Undeterred by these initial agricultural failures, the absurd farmer continues his hopeless sowing by throwing some seed, quite randomly, among thorns, which quickly choked the struggling seeds, and yielded no grain. Just what sort of story is this about a sower who has no clue about how to sow? At last, says Jesus, some of the grain “fell on good soil and brought forth grain, growing up and increasing and yielding thirty and sixty and a hundredfold” (Mark 4:7-8)! Note that the grain “fell” on good soil, as if it was mere happenstance that it did, thus making the harvest the result of chance, rather than careful agricultural planning. And Jesus then concludes the narrative by saying, “Let anyone with ears to hear listen” (Mark 4:9)! Well, just what are we with ears supposed to listen to in the recitation of this story? The entire tale appears to be the story of a crazy farmer who lucked into a grand harvest by reckless scattering of precious seed on every surface he encountered!

After the vast crowd has dispersed, having responded not at all to the tale of the nutty farmer, Jesus is once again alone with the twelve disciples, who ask him “about the parables” (Mark 4:10). Are they asking about parables in general or about this parable? That is hardly clear, but Jesus’s answer assumes that the query is about the parables as a means of teaching. “To you has been given the secret (the mystery) of the rule of God, but to those outside everything comes in parables” (Mark 4:11). The clear implication is that the disciples must surely now understand “the mystery of the kingdom (the reign and rule) of God,” but for others that mystery will be hard if not impossible to crack.

Well, Jesus may have imagined that the disciples would immediately get on board with the secret of his gospel, but the fact is they do not! And after a series of three more parables concerning lamps, and growing seed (more seeds!), and a mustard seed (again!), we are told that “with many similar parables he spoke the word to them, as they were able to hear it; he did not speak to them except in parables, but he explained everything in private to his disciples” (Mark 4:33-34). Unfortunately, there is no evidence at all in the story up until now that the disciples have understood anything Jesus has been saying! They are as dense as the crowds, as dense as we, the readers, are. What are we to make of the story of the nutty farmer, who randomly casts his seed all over the place, wasting great quantities of it, and with apparent luck finally hitting some good soil that yields a vast harvest? Is Jesus the farmer, and if so, does he throw the word all over randomly? Mark 4:13-20 offers an allegorical explanation of the story, where the seed becomes the word given to all manner of folk, many of whom cannot hear it for various reasons, but finally there are some who can and do hear it, and “bear fruit”.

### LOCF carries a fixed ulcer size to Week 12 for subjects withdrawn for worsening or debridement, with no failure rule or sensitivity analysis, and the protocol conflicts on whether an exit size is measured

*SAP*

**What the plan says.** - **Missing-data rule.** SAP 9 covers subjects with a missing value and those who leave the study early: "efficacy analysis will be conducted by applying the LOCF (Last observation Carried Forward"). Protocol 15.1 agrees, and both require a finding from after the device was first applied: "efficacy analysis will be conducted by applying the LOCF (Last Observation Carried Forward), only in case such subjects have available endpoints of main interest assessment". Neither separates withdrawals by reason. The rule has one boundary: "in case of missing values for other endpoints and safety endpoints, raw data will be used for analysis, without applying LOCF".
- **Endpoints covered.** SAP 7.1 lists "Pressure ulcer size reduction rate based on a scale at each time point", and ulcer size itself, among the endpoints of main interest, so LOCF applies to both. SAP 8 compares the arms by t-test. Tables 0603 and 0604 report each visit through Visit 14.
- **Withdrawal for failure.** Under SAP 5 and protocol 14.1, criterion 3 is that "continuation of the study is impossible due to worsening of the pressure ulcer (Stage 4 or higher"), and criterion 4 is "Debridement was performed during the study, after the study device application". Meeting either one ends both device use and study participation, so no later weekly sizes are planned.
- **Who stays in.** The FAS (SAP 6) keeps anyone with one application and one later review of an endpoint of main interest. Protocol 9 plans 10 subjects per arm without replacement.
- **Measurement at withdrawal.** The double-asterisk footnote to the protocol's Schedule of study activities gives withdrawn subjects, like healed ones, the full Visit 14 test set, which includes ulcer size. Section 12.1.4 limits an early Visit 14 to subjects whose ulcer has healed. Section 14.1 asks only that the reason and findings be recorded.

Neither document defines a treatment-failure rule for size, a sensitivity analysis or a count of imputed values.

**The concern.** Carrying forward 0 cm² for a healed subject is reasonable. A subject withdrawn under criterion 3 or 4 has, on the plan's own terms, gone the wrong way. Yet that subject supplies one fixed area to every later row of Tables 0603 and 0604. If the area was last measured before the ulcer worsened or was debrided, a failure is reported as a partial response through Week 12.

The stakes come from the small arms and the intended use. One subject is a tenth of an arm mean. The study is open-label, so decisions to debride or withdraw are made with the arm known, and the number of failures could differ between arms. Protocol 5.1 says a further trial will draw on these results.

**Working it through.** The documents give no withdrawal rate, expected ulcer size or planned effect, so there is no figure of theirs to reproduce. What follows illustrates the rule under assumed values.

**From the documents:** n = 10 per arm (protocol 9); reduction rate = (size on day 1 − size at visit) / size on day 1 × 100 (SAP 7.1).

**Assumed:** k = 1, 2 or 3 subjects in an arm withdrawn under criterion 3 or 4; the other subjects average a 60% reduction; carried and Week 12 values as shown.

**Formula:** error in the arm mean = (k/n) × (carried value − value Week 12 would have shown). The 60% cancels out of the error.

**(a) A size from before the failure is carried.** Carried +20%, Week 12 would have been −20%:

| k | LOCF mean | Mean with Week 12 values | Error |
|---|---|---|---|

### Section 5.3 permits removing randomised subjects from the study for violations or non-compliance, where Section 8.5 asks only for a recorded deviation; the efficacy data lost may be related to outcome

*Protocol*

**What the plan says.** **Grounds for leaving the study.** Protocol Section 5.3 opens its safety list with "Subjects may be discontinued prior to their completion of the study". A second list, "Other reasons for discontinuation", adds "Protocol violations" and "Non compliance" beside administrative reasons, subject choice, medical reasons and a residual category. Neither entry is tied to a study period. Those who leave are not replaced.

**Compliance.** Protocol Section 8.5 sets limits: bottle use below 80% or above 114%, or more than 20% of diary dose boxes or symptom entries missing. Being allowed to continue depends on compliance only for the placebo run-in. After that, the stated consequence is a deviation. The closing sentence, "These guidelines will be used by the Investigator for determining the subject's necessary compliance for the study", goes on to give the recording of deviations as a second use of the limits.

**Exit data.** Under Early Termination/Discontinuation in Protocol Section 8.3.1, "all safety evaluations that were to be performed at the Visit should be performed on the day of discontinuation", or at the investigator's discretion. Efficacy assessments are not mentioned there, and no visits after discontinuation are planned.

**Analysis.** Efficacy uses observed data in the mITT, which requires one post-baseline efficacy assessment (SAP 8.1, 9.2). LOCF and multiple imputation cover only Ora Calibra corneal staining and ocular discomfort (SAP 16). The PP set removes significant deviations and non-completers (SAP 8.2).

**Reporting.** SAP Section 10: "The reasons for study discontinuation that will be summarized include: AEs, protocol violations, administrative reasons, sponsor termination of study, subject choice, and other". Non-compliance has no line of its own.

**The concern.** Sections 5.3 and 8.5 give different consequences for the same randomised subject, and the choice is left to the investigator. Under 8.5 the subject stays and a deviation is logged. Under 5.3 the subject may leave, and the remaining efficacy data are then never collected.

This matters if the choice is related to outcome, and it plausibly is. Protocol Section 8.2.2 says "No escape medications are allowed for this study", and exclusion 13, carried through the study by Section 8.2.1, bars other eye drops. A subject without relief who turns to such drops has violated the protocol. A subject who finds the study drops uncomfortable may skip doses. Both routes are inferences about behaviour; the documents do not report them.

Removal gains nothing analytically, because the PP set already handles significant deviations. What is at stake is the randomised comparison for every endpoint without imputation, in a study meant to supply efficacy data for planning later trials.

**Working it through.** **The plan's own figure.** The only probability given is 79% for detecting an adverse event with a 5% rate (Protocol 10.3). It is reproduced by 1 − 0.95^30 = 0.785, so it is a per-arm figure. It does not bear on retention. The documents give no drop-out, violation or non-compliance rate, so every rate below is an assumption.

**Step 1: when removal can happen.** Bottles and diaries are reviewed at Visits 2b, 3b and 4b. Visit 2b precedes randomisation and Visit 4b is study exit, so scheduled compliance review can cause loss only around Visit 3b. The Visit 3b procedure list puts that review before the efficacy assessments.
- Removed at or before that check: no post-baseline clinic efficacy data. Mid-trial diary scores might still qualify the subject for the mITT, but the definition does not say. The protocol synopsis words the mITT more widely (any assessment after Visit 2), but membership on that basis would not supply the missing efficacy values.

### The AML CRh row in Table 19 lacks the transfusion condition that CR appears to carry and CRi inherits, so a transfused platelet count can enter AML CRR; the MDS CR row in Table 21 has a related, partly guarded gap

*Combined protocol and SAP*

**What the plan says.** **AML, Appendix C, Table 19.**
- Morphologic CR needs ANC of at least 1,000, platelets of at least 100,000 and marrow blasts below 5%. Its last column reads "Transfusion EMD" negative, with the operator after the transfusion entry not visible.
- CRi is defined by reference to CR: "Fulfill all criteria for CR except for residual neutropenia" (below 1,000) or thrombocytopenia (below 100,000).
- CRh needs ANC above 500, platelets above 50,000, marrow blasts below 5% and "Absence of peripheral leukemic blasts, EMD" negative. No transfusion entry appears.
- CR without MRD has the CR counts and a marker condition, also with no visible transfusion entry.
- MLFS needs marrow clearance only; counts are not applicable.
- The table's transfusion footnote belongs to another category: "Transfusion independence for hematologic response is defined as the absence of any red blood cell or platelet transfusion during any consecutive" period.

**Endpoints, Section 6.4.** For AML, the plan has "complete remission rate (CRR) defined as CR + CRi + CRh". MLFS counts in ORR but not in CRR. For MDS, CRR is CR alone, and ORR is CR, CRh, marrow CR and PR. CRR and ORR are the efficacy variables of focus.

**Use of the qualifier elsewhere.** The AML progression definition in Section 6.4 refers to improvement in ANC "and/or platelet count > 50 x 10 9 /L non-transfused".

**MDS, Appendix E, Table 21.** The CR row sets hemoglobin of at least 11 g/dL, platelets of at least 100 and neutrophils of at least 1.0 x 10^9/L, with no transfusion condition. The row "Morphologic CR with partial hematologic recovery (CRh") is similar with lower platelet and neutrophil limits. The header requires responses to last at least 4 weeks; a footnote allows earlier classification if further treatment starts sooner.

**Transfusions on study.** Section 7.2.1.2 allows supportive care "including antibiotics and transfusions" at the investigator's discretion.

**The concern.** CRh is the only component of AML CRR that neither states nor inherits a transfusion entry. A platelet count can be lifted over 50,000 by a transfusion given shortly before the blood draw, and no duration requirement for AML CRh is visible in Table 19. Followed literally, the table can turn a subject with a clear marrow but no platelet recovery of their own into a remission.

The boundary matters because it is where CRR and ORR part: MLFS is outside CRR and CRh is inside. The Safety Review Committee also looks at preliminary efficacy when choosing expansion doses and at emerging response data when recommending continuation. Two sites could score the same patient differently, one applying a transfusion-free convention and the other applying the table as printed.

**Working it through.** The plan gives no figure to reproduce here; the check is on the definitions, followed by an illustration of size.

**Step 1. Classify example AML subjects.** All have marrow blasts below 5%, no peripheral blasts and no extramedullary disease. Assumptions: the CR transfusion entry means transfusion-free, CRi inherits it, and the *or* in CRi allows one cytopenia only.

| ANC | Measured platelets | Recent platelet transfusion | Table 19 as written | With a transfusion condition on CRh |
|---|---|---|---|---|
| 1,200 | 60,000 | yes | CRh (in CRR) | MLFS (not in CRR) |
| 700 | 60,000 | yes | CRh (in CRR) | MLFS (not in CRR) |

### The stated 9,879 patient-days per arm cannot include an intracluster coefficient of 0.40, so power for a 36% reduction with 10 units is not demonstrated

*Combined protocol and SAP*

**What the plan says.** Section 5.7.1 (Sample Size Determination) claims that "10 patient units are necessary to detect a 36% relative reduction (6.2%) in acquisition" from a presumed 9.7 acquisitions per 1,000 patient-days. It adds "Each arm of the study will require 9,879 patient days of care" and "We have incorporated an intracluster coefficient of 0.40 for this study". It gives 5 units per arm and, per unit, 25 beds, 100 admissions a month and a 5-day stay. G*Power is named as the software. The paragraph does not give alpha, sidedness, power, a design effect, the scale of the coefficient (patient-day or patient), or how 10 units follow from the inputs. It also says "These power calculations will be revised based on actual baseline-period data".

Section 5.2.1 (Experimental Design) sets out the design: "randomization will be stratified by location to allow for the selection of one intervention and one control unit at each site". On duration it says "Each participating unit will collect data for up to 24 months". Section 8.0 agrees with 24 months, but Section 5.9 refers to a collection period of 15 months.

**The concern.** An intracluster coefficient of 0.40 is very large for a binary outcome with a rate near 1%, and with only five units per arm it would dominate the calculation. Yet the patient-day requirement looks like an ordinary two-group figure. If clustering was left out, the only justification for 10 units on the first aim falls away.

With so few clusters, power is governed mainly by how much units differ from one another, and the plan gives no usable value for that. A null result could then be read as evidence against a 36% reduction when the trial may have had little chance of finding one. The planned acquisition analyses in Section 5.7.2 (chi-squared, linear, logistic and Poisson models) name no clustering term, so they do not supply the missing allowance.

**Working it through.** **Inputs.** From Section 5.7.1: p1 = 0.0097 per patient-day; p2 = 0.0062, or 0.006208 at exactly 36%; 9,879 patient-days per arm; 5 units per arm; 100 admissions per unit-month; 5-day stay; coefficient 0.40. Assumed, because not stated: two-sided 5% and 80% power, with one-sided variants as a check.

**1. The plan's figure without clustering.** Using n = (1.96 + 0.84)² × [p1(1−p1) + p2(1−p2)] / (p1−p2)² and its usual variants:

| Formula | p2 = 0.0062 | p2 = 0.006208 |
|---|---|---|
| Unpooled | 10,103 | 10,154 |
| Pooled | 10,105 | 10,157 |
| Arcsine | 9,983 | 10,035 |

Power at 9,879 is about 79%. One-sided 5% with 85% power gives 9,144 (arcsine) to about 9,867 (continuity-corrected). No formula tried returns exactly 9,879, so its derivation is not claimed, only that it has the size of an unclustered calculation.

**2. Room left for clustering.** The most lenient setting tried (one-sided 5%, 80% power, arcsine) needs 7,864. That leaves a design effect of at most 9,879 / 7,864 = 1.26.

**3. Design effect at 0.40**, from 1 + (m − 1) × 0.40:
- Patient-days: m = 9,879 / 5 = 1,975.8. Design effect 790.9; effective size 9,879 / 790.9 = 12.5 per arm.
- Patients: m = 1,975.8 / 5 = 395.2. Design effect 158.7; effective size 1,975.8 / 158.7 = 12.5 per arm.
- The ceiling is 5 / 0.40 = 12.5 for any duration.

But I find the allegory too neat for a full appreciation of the story of the nutty farmer. The mystery of the rule of God is more peculiar, more odd, more secret than that. Its appearance is uncontrollable, not subject to human plans, to careful leadership goals, to administrative skills. It comes, all right, but it comes secretly, like the mustard seed, like the seed growing in secret. What we must do, apparently, is sow; we may or may not see any harvest. Every preacher and teacher knows the truth of that secret. We preach and teach, and nothing much appears to happen. On the day that Jesus was crucified, the world changed not a whit: the Romans controlled Israel, and the religious authorities imagined they had rid themselves of another trouble maker. But the seed grew, we know not how. “Do you not understand this parable,” Jesus asked his disciples (Mark 4:13)? Well, not really, we reply, not fully. After all, it is secret, a mystery. The word and will of God is like that.

(Images from Wikimedia Commons)